New law or adjusted law?

Friday, September 15, 2006

ABC Science Online unveils Aussie's Nanotechnology Strategy:
The report states that there is no case for establishing new, nanotechnology-specific regulations to protect human health and the environment, but suggests existing regulations may need adjusting... it recommends that any proposed changes to regulatory frameworks should "not add unnecessary regulatory burden to industry"
I have not read the report and I don't really know in specific Australia's environmental and health legislation so I cannot give any comments. However, the criticism deserve an attention:
Australian Council of Trade Unions occupational health and safety officer, Steve Mullins, supports the establishment of a specific office to oversee nanotechnology. But he criticises the report's failure to recommend the establishment of new regulations specific to nanotechnology.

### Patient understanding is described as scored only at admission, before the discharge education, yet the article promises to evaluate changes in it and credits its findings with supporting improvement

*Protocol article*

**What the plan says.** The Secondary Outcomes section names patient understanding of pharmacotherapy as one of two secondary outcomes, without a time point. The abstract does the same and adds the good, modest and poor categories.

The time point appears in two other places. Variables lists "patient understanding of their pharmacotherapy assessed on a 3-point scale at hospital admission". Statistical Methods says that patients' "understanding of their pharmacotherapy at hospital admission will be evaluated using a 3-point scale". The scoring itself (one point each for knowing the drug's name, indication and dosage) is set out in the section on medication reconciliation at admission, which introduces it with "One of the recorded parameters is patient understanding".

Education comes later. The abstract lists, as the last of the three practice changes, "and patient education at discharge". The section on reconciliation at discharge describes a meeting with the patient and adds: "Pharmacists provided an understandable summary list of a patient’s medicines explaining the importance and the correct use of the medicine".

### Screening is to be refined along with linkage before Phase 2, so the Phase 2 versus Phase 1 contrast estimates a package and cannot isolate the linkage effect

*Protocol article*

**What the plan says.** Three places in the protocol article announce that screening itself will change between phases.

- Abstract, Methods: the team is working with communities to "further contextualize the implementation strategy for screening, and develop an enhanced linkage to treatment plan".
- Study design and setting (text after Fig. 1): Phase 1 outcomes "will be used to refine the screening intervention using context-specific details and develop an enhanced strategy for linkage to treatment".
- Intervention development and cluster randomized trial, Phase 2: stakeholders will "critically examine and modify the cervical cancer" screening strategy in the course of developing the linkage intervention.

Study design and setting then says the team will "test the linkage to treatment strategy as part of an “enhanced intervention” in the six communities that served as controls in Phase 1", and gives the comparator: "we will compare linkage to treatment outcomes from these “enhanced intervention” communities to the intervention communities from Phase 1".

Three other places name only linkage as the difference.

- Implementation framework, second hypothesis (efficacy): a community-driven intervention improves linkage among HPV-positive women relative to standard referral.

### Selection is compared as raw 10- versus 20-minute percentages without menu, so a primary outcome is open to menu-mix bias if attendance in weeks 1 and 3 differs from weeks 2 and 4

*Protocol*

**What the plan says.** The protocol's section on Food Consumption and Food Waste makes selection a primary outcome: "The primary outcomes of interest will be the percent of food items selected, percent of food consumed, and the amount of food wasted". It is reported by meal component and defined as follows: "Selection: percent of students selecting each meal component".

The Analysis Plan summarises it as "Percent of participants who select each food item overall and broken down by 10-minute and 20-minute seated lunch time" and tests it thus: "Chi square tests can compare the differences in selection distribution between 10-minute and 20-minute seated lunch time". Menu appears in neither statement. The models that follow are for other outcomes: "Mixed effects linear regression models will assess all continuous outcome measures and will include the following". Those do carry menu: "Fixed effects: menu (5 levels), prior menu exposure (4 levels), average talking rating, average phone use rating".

Georgia Miller of the Friends of the Earth's nanotechnology project also criticises the report. It is unacceptable for the community to be treated like guinea pigs when it comes to the risks associated with nanotechnology," says Miller. She also says the report does not consider developments such as nanotechnology in food, environmental risks, human enhancement, nanbioweaponry or nanobioterrorism.
I'll try to get the report and explain why new laws might be required.